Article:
2.      We planned our trips using a combination of A Better Route Planner (ABRP) and Plugshare.  The day before each leg I would check Plugshare to see that the stops recommended by ABRP were operational and available. For the trips across the prairies both directions I had to adjust the plan due to unavailable chargers in locations with no other chargers.  The prairies are the weakest part of the charging network right now.

3.      We paid for ABRP pro for the month so it would take into account real time weather and traffic.  We also have an OBD reader and Torque Pro setup so that ABRP had real time data on our car.

4.      Just because a hotel has a charger does not mean you will get to use it.  There may be other guests who need to charge. We were not blocked from using a charger where it was available, but I did observe that others used the charger also.  Make sure you charge and move your car so others can charge.

5.      Hotels without chargers were the most annoying in terms of getting charged up for the next day. We did fast charging the evening before in 3 cases, along with plugging in level 1 in 2 cases.  At one location we plugged into a free level 2 public charger late at night and moved the car early the next morning.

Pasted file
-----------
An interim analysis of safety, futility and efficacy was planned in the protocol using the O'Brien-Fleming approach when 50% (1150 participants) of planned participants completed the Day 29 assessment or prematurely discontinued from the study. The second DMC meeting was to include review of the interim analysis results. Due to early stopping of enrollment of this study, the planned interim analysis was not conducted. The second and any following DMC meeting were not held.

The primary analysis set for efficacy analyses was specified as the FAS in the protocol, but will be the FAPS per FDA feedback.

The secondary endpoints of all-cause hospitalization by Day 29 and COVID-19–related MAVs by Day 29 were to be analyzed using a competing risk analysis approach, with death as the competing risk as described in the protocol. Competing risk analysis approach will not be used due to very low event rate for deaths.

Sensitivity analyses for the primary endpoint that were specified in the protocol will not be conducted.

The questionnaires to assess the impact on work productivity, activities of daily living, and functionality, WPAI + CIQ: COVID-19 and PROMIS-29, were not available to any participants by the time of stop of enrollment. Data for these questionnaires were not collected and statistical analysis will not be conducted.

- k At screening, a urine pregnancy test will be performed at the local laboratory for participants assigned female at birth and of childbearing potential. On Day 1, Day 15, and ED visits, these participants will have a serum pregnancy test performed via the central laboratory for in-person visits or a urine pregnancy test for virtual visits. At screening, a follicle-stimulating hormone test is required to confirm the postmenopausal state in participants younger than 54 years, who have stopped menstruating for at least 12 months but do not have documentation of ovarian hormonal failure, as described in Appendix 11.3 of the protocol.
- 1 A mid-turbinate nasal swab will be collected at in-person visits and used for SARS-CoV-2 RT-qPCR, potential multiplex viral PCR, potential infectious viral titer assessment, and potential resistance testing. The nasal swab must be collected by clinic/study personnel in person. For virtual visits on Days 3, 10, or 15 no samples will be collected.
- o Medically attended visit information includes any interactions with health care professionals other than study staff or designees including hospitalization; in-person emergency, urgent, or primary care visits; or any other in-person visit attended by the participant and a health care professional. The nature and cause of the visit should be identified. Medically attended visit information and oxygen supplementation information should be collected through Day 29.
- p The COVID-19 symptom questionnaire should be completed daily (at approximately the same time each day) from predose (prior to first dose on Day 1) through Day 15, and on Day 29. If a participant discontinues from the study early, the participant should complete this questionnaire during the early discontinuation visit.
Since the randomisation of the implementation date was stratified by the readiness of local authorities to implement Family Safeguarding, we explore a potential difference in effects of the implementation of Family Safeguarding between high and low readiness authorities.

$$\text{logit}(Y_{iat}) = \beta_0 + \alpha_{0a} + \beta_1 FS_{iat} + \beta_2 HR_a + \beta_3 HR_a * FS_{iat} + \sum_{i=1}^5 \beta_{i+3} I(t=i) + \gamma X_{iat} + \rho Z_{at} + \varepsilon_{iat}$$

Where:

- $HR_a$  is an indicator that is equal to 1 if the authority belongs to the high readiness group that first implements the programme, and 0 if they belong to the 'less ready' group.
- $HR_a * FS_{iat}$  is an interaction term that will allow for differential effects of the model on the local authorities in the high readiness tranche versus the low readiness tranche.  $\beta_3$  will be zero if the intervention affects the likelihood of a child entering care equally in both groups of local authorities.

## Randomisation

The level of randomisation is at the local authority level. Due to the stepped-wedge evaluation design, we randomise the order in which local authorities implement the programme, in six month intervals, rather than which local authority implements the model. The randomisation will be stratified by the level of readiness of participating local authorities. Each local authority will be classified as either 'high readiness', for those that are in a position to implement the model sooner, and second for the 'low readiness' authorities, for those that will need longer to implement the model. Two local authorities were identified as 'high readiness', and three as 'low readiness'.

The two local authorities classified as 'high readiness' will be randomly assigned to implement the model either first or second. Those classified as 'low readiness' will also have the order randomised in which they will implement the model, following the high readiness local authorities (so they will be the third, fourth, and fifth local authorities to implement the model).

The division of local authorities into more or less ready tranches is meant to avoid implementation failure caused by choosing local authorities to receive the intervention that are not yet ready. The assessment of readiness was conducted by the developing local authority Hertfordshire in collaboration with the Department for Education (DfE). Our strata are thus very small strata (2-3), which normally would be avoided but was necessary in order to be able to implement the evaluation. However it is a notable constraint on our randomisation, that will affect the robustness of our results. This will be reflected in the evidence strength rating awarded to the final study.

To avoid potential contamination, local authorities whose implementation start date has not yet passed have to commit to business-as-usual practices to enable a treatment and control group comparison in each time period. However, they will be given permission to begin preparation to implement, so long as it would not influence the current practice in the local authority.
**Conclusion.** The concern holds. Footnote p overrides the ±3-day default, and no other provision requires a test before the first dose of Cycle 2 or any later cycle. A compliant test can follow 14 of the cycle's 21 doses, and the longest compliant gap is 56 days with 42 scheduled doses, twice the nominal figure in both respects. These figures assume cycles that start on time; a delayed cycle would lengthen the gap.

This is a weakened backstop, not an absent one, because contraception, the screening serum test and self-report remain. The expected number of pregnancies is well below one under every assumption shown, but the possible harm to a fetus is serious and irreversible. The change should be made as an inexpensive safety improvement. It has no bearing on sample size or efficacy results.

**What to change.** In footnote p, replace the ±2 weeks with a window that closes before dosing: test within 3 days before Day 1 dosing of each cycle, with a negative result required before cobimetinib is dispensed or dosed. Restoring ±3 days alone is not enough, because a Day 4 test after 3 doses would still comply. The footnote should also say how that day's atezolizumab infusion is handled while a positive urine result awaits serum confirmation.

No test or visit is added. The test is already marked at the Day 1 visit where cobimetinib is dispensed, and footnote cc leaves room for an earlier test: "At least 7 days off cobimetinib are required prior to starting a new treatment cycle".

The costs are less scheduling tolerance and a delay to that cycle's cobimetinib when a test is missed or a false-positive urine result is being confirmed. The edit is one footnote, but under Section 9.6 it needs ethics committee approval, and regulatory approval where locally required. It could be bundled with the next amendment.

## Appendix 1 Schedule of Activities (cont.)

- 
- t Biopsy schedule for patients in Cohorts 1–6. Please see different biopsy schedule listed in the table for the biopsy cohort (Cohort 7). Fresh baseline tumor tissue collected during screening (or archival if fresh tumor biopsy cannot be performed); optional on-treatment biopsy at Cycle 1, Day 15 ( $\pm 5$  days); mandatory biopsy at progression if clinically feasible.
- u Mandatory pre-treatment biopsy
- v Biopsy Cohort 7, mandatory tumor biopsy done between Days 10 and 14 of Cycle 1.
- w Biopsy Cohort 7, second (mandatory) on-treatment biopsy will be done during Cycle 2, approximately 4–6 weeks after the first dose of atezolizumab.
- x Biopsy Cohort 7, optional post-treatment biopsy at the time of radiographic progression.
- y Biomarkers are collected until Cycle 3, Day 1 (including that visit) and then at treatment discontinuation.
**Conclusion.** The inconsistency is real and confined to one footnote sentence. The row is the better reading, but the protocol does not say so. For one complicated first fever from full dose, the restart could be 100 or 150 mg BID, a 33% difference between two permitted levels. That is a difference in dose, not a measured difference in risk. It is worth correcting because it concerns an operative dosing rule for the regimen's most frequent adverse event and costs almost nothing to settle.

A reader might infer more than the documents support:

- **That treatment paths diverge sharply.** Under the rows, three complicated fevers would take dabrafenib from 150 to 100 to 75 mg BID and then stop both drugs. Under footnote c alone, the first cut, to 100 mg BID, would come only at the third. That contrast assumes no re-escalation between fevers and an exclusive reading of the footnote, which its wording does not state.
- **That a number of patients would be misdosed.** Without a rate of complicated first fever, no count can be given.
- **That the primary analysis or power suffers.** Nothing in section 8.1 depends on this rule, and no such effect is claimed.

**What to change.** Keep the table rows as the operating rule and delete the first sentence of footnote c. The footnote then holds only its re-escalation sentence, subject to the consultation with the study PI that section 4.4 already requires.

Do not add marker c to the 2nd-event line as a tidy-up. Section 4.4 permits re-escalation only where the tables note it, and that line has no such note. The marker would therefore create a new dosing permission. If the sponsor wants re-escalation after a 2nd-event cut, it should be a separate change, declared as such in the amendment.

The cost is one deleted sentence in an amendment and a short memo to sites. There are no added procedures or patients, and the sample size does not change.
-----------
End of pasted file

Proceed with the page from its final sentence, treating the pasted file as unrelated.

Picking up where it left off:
6.      The combination of cruise control and one pedal driving in the mountains in brilliant.  On hilly terrain the cruise control kept the car at the desired speed both up and down the hills.  Your ICE car will not do this…

7.      We had to do an unscheduled charge stop once, when we were going up the hill from Kelowna to Merritt and we hit some heavy rain.  Fortunately there is a free 25 kW DCFC (and level 2) along the route.

8.      The lowest state of charge we hit was coming home, we went from Swift Current to Moose Jaw to visit, then on to Saskatoon.  A 55 minute DCFC in Moose Jaw got us to 83% and we arrived home with 11%.  It was windy and rainy that day so we traveled a bit slower than the speed limit on the divided highway (105 instead of 110).  It would be really nice to have a DCFC available in Davidson or somewhere else along the route.

9.      We never had to wait for a charger.  There was one person waiting for us once (there were other chargers in town), and we had to go to a different charger once.  We never came across a charger that did not work for us, although we did have trouble getting one working once.